Influence of maternal diet on flavor transfer to amniotic fluid and breast milk and children's responses: A systematic review

Joanne M. Spahn, Emily H. Callahan, Maureen K. Spill, Yat Ping Wong, Sara E. Benjamin-Neelon, Leann Birch, Maureen M. Black, John T. Cook, Myles S. Faith, Julie A. Mennella, Kellie O. Casavale

Research output: Contribution to journalReview articlepeer-review

23 Scopus citations


Background: Maternal diet during pregnancy and lactation may provide the earliest opportunity to positively influence child food acceptance. Objective: Systematic reviews were completed to examine the relation among maternal diet during pregnancy and lactation, amniotic fluid flavor, breast-milk flavor, and children's food acceptability and overall dietary intake. Design: A literature search was conducted in 10 databases (e.g., PubMed, Embase, Cochrane, and CINAHL) to identify articles published from January 1980 to June 2017. Data from each included study were extracted, risk of bias assessed, evidence synthesized qualitatively, conclusion statements developed, and strength of the evidence graded. Results: Eleven and 15 articles met a priori criteria for inclusion to answer questions related to maternal diet during pregnancy and lactation, respectively. Conclusions: Limited but consistent evidence indicates that flavors (alcohol, anise, carrot, garlic) originating from the maternal diet during pregnancy can transfer to and flavor amniotic fluid, and fetal flavor exposure increases acceptance of similarly flavored foods when re-exposed during infancy and potentially childhood. Moderate evidence indicates that flavors originating from the maternal diet during lactation (alcohol, anise/caraway, carrot, eucalyptus, garlic, mint) transmit to and flavor breast milk in a time-dependent manner. Moderate evidence indicates that infants can detect diet-transmitted flavors in breast milk within hours of a single maternal ingestion (alcohol, garlic, vanilla, carrot), within days after repeated maternal ingestion (garlic, carrot juice), and within 1-4 mo postpartum after repeated maternal ingestion (variety of vegetables including carrot) during lactation. Findings may not generalize to all foods and beverages. Conclusions cannot be drawn to describe the relationship between mothers' diet during either pregnancy or lactation and children's overall dietary intake.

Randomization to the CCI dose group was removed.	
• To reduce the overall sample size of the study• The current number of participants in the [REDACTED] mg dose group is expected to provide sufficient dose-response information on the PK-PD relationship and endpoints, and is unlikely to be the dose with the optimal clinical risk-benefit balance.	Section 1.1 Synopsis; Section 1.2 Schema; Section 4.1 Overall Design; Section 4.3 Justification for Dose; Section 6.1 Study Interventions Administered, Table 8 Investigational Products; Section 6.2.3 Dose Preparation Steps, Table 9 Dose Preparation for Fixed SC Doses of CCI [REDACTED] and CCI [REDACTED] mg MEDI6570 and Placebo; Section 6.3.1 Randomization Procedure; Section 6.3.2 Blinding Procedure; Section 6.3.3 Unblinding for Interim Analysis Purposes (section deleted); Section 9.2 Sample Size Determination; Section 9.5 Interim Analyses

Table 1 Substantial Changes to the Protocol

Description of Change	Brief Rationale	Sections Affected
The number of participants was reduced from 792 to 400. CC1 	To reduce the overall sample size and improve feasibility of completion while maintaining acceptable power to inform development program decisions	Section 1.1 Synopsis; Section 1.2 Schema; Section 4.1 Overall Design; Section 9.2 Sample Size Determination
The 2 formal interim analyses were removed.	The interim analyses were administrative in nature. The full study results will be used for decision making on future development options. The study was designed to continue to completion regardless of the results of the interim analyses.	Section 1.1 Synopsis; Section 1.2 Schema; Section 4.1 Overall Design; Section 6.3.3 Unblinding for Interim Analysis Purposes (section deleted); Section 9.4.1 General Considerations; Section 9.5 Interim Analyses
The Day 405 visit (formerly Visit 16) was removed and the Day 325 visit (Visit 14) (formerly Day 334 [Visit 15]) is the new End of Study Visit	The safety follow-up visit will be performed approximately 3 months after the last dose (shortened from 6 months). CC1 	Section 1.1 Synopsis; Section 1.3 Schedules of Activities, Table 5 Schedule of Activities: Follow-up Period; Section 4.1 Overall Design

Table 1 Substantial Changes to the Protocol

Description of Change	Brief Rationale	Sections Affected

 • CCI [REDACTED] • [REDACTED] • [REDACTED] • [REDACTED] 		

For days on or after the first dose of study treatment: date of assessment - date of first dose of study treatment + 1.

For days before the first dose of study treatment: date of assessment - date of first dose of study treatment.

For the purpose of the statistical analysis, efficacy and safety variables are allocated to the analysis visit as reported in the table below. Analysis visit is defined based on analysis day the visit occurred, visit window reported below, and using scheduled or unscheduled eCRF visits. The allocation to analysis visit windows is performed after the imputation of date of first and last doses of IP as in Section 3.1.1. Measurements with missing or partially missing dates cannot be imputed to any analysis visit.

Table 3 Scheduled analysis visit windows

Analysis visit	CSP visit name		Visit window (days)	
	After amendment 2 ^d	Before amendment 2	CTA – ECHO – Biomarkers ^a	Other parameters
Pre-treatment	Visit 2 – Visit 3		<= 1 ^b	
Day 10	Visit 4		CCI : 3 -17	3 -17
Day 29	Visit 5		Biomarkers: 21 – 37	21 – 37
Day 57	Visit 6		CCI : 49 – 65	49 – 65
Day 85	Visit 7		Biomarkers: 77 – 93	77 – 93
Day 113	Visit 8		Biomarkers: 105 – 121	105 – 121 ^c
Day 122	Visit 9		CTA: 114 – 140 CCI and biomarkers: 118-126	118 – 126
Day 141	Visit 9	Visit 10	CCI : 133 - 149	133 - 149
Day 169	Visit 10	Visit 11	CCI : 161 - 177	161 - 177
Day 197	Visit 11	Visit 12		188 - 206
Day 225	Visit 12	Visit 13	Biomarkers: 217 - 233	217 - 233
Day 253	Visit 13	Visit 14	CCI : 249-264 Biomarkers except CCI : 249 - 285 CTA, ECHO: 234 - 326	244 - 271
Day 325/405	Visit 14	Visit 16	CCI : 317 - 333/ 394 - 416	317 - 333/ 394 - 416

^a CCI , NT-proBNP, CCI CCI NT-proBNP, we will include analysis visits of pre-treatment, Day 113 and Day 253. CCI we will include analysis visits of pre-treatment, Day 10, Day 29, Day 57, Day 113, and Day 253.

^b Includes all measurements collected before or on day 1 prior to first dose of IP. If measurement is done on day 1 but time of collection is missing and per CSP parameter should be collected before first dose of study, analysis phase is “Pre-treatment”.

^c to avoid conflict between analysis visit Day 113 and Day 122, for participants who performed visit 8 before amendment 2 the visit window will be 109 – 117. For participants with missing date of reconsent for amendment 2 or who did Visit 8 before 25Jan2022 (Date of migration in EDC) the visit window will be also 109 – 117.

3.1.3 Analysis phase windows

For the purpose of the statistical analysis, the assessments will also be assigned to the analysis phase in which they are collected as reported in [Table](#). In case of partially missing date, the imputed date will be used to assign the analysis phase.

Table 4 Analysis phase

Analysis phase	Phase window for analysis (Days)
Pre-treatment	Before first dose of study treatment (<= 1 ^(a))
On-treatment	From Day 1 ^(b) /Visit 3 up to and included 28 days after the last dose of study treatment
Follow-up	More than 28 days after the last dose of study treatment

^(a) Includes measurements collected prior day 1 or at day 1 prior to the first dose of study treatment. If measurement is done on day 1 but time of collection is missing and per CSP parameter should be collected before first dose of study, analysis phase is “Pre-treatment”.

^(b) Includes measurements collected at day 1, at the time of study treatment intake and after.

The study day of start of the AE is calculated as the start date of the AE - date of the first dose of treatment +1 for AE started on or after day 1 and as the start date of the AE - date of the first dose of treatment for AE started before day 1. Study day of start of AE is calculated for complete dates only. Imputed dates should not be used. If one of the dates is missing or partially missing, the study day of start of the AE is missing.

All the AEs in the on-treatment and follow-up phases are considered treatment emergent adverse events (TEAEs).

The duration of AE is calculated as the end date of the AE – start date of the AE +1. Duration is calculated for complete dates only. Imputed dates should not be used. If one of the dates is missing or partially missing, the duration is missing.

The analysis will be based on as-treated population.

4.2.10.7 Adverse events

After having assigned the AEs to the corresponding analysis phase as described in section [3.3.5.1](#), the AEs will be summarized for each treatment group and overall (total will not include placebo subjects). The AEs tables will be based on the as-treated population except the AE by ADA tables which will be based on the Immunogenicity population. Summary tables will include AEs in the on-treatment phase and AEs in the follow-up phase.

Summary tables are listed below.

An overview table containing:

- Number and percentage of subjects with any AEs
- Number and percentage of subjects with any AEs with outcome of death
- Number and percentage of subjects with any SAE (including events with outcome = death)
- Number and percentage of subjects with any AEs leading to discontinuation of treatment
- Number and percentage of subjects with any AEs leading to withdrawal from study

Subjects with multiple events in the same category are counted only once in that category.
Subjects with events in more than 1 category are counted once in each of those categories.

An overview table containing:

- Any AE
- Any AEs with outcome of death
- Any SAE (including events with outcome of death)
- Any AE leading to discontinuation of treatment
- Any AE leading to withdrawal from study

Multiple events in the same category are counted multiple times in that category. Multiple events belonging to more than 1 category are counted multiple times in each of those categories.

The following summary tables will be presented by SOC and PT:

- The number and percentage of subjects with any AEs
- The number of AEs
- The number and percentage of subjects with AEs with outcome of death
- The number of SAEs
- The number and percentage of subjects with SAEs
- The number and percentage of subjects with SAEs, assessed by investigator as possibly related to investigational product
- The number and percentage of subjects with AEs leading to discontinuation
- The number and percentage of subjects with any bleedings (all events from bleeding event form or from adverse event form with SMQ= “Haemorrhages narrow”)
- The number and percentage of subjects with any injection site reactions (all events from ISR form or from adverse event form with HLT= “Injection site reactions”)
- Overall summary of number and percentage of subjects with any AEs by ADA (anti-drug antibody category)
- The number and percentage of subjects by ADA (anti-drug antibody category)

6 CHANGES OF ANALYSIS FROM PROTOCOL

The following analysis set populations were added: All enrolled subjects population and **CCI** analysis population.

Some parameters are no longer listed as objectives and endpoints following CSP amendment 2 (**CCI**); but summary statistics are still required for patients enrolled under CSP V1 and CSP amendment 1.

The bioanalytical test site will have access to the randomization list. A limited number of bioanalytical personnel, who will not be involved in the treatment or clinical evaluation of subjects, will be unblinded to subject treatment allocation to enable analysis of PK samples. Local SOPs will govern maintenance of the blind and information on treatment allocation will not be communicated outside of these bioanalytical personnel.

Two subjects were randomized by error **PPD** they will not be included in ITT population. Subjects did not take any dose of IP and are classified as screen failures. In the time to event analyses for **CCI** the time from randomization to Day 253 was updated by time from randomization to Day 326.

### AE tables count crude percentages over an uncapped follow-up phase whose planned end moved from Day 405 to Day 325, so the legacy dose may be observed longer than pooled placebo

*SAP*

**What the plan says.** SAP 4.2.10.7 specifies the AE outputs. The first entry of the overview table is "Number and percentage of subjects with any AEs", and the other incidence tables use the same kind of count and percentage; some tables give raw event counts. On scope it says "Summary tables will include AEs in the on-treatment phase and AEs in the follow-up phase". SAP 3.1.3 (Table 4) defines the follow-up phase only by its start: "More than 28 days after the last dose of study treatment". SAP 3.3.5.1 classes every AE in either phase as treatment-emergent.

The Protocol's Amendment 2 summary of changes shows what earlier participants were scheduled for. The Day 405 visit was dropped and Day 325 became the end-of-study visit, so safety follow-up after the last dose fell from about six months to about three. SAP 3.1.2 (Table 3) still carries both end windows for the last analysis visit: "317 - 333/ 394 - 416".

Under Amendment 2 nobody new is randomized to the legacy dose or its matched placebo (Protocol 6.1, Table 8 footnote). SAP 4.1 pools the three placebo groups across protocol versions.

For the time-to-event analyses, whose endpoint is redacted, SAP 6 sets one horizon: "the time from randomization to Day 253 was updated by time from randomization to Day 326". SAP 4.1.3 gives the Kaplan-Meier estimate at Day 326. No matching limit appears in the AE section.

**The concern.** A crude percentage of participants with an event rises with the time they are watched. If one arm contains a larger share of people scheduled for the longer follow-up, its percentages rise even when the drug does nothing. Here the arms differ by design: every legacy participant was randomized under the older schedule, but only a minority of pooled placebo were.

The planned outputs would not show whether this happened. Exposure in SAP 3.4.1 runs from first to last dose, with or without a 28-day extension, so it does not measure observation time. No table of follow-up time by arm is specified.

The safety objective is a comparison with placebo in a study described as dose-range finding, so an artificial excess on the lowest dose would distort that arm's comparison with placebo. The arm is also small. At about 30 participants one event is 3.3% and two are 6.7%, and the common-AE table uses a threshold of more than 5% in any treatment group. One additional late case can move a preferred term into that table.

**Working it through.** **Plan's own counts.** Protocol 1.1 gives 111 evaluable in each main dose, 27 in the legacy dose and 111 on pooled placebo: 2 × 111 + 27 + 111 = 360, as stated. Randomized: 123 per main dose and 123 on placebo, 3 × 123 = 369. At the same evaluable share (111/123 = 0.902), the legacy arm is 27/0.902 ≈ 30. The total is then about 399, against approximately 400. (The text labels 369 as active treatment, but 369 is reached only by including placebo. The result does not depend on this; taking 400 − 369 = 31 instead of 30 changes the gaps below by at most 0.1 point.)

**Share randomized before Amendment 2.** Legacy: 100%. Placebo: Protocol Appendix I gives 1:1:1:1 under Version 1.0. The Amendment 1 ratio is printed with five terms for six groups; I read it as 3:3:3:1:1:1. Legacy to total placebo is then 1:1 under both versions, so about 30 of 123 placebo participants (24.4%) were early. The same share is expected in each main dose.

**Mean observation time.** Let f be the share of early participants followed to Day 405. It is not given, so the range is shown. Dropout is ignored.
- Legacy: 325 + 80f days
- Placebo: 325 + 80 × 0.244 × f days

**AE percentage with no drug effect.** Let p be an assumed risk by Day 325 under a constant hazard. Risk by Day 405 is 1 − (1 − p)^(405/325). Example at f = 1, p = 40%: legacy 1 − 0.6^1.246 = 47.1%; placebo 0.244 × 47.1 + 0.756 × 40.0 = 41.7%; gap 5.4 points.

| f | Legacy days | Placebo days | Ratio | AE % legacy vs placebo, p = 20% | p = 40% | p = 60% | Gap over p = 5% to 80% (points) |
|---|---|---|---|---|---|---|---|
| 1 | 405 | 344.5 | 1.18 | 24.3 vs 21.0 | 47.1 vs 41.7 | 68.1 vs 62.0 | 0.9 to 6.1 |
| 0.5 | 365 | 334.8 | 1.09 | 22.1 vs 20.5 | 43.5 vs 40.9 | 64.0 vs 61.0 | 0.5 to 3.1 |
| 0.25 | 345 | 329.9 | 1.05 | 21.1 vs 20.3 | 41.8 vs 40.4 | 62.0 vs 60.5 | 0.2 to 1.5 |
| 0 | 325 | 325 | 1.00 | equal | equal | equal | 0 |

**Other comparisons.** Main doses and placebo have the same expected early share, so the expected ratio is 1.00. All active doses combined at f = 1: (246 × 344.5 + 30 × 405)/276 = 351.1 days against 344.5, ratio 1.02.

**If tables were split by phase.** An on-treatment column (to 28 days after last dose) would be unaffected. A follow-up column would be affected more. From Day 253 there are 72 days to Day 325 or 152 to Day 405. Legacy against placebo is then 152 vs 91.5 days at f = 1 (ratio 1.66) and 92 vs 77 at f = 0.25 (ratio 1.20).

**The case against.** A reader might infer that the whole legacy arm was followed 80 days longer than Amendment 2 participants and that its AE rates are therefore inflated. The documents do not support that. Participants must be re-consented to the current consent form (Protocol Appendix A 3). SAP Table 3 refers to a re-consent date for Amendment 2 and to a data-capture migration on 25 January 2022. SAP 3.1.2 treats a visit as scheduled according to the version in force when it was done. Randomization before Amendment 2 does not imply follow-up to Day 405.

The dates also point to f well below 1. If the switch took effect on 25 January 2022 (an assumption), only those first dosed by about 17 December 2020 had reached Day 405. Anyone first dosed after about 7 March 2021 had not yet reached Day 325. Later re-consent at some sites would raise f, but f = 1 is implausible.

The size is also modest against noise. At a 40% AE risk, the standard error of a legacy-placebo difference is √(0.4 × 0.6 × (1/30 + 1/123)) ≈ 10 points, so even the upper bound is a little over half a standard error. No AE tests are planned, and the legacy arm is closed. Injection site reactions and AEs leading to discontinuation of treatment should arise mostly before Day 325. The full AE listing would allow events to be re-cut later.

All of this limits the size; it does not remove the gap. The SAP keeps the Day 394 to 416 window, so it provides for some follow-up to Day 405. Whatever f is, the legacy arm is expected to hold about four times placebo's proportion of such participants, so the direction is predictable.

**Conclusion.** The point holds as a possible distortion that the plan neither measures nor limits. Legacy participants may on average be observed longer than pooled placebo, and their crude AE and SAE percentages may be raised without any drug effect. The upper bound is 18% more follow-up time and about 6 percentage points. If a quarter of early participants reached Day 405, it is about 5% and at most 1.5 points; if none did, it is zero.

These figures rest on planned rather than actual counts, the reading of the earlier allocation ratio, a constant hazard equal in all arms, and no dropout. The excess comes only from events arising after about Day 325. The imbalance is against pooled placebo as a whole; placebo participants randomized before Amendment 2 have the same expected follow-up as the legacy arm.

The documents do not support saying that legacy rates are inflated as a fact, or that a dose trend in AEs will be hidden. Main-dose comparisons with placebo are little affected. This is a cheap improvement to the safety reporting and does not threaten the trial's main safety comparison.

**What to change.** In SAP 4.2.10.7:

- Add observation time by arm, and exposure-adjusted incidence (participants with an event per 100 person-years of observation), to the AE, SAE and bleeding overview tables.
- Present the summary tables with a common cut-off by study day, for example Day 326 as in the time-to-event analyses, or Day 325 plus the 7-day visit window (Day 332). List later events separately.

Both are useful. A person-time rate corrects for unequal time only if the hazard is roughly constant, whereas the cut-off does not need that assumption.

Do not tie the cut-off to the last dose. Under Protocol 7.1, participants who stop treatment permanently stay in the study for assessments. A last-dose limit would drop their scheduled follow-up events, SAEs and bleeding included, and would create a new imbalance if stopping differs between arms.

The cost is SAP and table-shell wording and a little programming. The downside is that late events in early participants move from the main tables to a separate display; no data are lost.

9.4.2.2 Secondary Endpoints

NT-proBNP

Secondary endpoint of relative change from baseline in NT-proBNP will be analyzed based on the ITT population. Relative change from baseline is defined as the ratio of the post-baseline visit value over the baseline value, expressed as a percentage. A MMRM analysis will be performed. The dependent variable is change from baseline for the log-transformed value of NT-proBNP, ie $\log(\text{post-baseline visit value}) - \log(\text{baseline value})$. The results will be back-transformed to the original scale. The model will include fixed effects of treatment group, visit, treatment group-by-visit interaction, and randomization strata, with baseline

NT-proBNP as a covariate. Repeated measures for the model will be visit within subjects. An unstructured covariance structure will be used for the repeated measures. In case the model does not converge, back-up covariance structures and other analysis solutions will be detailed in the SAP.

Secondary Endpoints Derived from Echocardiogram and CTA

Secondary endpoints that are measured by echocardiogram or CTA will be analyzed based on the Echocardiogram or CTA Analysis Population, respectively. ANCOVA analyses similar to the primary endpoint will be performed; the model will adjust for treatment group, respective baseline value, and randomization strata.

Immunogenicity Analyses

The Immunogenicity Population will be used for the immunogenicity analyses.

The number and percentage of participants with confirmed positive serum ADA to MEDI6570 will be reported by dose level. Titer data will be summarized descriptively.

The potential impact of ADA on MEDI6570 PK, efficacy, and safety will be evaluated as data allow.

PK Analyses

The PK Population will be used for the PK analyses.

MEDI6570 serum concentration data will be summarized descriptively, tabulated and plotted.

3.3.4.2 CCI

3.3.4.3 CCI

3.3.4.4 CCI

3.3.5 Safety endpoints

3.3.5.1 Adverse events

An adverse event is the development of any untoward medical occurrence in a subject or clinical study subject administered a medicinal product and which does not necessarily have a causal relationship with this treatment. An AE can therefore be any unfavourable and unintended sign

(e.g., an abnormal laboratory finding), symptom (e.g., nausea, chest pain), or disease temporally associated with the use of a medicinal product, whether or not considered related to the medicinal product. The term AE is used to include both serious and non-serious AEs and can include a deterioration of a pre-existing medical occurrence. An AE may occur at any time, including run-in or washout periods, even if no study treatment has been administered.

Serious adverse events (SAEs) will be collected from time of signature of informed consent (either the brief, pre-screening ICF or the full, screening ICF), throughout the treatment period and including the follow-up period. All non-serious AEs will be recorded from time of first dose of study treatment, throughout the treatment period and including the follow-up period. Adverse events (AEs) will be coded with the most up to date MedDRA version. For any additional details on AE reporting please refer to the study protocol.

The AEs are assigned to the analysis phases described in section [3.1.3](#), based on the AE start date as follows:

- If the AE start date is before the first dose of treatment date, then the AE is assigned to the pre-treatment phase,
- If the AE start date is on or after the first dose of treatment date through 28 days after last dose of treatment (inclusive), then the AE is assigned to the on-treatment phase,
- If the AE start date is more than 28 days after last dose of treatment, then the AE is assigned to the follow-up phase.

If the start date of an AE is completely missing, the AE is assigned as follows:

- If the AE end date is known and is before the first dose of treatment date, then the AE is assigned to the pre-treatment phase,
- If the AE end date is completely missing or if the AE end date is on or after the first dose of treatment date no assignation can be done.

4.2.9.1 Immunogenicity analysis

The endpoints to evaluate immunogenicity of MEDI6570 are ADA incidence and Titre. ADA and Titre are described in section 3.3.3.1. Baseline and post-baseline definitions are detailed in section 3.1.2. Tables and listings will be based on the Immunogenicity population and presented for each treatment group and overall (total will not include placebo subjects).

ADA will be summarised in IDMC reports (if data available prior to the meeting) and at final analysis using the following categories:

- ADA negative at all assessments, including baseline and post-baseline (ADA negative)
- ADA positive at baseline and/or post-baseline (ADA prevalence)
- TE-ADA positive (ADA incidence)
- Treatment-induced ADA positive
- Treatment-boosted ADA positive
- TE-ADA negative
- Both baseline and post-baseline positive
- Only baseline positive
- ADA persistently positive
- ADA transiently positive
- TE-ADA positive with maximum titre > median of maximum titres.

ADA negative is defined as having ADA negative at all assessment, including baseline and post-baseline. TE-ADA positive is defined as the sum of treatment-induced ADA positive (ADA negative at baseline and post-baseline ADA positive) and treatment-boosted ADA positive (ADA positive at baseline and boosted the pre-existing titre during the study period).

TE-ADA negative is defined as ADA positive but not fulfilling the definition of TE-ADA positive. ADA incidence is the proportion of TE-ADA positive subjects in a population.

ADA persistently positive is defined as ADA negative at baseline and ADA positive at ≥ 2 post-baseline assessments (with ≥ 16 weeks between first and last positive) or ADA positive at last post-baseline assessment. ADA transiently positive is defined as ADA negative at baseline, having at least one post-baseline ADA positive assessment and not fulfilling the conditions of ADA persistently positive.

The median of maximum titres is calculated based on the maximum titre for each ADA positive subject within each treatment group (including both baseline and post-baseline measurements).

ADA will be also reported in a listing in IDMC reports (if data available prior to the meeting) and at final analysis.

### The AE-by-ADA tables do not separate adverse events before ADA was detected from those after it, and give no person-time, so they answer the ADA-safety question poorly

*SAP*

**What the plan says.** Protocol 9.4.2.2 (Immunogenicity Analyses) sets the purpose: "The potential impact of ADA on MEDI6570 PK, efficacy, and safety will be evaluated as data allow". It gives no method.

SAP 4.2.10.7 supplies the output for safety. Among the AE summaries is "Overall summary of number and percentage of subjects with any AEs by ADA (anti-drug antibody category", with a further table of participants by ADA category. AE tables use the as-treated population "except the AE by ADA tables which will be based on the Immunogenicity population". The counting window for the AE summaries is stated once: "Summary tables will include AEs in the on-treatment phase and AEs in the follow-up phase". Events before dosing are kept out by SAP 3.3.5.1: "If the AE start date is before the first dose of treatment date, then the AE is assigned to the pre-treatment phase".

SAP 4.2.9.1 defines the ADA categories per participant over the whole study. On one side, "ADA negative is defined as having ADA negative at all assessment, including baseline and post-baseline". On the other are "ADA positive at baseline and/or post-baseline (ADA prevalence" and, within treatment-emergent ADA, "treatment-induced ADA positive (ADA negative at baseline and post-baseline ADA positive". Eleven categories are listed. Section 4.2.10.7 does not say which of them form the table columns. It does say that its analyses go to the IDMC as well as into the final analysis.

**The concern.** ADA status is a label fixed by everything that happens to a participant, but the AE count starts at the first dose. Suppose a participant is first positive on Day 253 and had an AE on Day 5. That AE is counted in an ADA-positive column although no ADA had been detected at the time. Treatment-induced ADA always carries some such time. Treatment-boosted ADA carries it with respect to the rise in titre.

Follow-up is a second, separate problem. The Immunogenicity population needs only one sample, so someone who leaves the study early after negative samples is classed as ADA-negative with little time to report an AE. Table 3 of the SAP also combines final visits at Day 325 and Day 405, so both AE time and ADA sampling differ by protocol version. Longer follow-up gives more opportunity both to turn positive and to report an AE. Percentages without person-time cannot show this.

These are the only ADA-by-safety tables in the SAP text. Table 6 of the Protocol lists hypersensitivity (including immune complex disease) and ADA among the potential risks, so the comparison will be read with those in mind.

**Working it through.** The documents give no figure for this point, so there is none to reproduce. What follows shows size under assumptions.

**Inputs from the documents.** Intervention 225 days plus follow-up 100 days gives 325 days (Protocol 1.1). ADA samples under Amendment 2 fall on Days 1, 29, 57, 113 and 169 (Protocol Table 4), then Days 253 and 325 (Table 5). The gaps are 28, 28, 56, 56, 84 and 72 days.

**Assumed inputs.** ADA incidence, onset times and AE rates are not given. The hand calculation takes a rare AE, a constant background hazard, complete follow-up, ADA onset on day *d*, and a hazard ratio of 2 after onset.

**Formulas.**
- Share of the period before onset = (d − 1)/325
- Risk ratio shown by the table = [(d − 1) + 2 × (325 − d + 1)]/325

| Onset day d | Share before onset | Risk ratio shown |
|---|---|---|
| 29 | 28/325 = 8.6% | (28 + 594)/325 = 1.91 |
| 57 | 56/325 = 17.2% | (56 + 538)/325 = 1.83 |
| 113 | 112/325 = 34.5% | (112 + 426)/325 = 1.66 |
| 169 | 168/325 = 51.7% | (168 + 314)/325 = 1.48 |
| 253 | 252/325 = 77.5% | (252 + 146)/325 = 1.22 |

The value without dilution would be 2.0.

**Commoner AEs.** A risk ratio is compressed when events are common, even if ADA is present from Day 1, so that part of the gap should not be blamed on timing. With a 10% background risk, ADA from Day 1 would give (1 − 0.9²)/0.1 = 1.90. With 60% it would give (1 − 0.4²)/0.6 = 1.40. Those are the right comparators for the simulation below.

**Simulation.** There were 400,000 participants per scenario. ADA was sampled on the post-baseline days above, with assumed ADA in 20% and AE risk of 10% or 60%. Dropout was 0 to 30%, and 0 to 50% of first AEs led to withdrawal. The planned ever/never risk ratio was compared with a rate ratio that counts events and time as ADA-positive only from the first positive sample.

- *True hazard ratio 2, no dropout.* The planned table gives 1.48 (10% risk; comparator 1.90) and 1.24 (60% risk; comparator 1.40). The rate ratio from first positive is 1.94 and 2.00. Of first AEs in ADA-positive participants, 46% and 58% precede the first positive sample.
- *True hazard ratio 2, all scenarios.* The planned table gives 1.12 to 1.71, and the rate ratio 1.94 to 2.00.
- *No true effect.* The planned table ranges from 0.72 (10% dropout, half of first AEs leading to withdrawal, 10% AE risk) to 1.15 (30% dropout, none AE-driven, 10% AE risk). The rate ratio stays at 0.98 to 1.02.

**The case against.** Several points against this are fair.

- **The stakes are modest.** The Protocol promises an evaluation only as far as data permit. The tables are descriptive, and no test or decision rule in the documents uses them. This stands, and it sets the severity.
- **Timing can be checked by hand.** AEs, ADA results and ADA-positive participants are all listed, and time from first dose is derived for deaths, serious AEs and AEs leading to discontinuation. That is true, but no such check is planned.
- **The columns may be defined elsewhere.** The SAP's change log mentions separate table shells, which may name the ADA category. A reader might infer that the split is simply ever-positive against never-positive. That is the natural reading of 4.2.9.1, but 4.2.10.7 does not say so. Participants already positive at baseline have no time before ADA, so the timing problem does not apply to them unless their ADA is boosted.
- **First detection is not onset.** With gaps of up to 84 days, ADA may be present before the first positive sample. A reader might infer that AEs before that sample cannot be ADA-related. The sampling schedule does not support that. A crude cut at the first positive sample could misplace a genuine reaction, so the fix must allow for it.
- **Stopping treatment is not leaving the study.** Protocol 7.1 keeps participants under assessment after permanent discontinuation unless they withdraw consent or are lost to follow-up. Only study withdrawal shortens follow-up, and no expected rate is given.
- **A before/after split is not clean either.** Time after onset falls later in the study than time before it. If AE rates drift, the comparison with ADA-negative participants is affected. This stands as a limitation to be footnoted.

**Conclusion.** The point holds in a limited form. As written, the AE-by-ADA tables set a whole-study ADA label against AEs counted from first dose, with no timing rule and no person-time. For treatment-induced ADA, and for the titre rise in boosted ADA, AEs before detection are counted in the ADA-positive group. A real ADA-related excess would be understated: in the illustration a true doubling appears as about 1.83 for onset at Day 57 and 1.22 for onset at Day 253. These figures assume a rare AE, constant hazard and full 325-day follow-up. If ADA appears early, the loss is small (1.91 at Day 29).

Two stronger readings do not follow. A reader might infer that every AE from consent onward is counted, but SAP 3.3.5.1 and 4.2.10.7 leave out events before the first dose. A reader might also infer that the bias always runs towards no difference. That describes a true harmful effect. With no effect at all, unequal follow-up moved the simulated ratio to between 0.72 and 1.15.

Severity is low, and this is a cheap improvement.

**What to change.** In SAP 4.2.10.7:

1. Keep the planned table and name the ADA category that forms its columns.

Original languageEnglish (US)
Article numbernqy240
Pages (from-to)1003S-1026S
JournalAmerican Journal of Clinical Nutrition
StatePublished - Mar 1 2019


  • alcohol
  • beverages
  • breast milk
  • flavor transfer
  • flavors
  • food acceptance
  • foods
  • maternal and child dietary intake
  • systematic review
  • taste

ASJC Scopus subject areas

  • Medicine (miscellaneous)
  • Nutrition and Dietetics


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